Wooden floors are practical, look fantastic and help to sell homes – what’s not to love? Julia Gray reports how you can get the look
If you have period floorboards in your home, lucky you. If you don’t, it doesn’t mean you are doomed to be unlucky though – installing wooden flooring is easier than ever before.
Period floorboards are often hidden under carpet, tiles or lino, waiting to be discovered and restored to their former glory. This process usually means sanding with an industrial floor sander and edger, which is hard, hot and dusty work. Although more expensive, employing someone to sand them for you is, in my opinion, well worth it. They usually include the cost of the wood stain or varnish in the price and they’ll also be able to do the job quicker than you can.
Original floorboards often have modern boards mixed in where repairs have been done over the years, and painting these boards can disguise them better than using a stain or varnish (although dark stains and varnishes can work well). You can, of course, replace the new boards with old ones, but this can be expensive and time-consuming, with no guarantee they’ll match perfectly when sanded.
All that said, original floorboards are a fantastic feature in a period house or flat and there’s nothing more satisfying than revealing and enjoying them after years under cover.
What if you don’t have original wooden boards? Laminate flooring, which has a picture of wood printed onto boards, is an inexpensive and easy way to copy the look. It’s not as fashionable as it once was though, so instead, why not opt for wooden flooring boards that click together, with no nails, screws or glue required? This system is widely available to buy, easy to fit, it won’t break the bank, and is possible for both engineered and solid wood flooring.
Engineered wood boards have a top layer of real wood, with cheaper layers underneath. The thickness of the wood layer varies, so make sure you know how thick it is and how many times, if any, it can be sanded. A floor that can be sanded a few times is a good investment because it can take more wear and tear.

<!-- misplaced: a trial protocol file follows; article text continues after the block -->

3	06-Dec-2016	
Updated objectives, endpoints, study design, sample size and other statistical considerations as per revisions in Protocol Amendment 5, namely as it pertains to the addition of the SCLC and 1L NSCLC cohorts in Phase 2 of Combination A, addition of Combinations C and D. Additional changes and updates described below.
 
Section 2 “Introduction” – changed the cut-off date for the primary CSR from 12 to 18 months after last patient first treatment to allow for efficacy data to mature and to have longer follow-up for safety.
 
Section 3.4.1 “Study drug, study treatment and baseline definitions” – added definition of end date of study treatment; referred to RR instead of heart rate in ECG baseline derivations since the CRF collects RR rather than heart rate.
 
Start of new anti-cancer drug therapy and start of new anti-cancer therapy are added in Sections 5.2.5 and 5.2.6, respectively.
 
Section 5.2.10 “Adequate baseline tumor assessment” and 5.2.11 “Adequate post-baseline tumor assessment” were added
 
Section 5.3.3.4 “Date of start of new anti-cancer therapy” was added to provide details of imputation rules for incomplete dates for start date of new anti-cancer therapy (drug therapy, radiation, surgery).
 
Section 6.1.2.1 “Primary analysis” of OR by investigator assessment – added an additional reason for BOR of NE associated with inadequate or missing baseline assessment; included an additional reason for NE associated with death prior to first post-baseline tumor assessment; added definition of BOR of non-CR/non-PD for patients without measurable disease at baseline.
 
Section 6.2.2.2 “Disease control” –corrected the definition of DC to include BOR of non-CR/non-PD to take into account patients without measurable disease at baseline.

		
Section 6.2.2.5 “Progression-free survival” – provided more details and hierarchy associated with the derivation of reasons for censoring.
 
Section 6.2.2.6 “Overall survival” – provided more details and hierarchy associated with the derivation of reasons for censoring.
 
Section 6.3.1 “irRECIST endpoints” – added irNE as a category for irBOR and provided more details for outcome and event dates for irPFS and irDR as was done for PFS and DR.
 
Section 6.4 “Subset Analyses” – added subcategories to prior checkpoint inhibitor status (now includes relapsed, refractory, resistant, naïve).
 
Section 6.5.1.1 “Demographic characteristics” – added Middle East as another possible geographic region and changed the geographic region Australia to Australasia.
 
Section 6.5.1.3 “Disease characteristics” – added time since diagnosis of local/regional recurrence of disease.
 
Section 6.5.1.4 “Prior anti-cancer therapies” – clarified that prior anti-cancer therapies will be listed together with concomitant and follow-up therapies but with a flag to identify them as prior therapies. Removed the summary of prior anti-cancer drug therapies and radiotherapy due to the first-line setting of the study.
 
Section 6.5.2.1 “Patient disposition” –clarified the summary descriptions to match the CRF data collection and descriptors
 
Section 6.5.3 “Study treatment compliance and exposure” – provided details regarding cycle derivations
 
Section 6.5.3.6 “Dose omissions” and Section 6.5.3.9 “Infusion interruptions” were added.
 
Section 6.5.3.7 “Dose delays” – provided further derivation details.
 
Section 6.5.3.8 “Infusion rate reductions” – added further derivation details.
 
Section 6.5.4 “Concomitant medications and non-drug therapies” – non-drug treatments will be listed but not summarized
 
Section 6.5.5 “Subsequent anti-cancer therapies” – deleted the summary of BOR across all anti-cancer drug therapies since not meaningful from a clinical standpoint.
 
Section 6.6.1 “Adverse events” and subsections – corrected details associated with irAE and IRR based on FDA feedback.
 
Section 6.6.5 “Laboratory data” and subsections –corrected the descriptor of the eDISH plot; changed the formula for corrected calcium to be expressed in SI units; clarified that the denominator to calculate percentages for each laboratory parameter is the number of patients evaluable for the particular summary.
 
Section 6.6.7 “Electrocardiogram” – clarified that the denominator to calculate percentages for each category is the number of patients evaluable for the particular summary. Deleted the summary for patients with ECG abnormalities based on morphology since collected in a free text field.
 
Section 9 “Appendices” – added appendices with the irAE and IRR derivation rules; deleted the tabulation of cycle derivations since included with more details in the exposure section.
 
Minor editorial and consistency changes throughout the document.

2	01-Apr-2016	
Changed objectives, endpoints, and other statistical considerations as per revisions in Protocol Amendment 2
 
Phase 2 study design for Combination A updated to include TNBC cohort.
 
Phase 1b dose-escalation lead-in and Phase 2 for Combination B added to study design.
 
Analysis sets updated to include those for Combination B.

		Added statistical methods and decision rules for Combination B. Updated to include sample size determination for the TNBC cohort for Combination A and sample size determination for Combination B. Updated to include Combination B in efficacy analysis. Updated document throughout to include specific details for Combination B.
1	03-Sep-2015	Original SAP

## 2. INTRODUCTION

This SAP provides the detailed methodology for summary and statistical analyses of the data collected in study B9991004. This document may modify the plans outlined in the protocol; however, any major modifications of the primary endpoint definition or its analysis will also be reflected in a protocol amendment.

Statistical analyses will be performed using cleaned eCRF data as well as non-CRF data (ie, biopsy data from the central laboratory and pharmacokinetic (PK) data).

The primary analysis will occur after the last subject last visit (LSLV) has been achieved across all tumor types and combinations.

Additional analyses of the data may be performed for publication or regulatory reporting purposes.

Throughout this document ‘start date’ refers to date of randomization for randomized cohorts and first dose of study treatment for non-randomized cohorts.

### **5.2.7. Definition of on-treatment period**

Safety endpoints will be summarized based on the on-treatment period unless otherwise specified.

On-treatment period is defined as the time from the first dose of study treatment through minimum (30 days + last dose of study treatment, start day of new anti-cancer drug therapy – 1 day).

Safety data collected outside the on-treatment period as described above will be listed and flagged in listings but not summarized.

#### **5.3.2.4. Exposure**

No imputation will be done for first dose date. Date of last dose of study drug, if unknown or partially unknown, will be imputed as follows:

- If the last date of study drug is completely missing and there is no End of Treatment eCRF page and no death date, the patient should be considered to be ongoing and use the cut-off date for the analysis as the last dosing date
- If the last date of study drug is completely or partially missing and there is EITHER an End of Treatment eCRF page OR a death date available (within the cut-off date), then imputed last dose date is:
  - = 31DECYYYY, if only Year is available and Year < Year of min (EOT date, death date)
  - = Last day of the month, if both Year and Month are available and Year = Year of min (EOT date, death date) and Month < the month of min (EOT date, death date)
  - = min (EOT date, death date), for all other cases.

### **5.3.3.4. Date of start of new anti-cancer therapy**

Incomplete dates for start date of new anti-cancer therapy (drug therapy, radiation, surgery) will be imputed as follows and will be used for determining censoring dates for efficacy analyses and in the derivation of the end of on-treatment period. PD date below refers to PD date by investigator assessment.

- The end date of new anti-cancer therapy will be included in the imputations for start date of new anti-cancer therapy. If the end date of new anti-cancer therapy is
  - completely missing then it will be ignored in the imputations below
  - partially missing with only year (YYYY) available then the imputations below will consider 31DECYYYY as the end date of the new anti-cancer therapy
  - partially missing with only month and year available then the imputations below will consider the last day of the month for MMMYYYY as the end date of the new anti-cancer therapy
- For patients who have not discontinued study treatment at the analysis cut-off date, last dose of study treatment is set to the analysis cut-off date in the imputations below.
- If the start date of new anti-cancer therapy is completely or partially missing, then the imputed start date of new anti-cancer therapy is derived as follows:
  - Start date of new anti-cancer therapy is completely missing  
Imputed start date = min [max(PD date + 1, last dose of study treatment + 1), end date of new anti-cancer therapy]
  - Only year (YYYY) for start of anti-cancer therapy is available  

As lovely as solid wood is, engineered wood can be a more practical choice because the layers give it added strength and durability. Unlike solid wood, it shouldn’t shrink and expand when exposed to moisture and changes in temperature and humidity.
Most wooden flooring comes finished, sealed and ready to fit, but you can get bare wood if you want to stain, varnish or paint it yourself, either conventional floorboards or, again, boards that click together for easy fitting.
If your home is leasehold, you may have to get the freeholder’s permission to fit wooden flooring or have the original floorboards exposed, especially if you have neighbours underneath. See what the lease says because it may have clauses about wooden floors or causing a noise nuisance, although installing sound-absorbing underlay may be an acceptable solution to the freeholder.
With everything considered, getting the wooden floor of your dreams could be a bit of a battle – but the result will be worth it.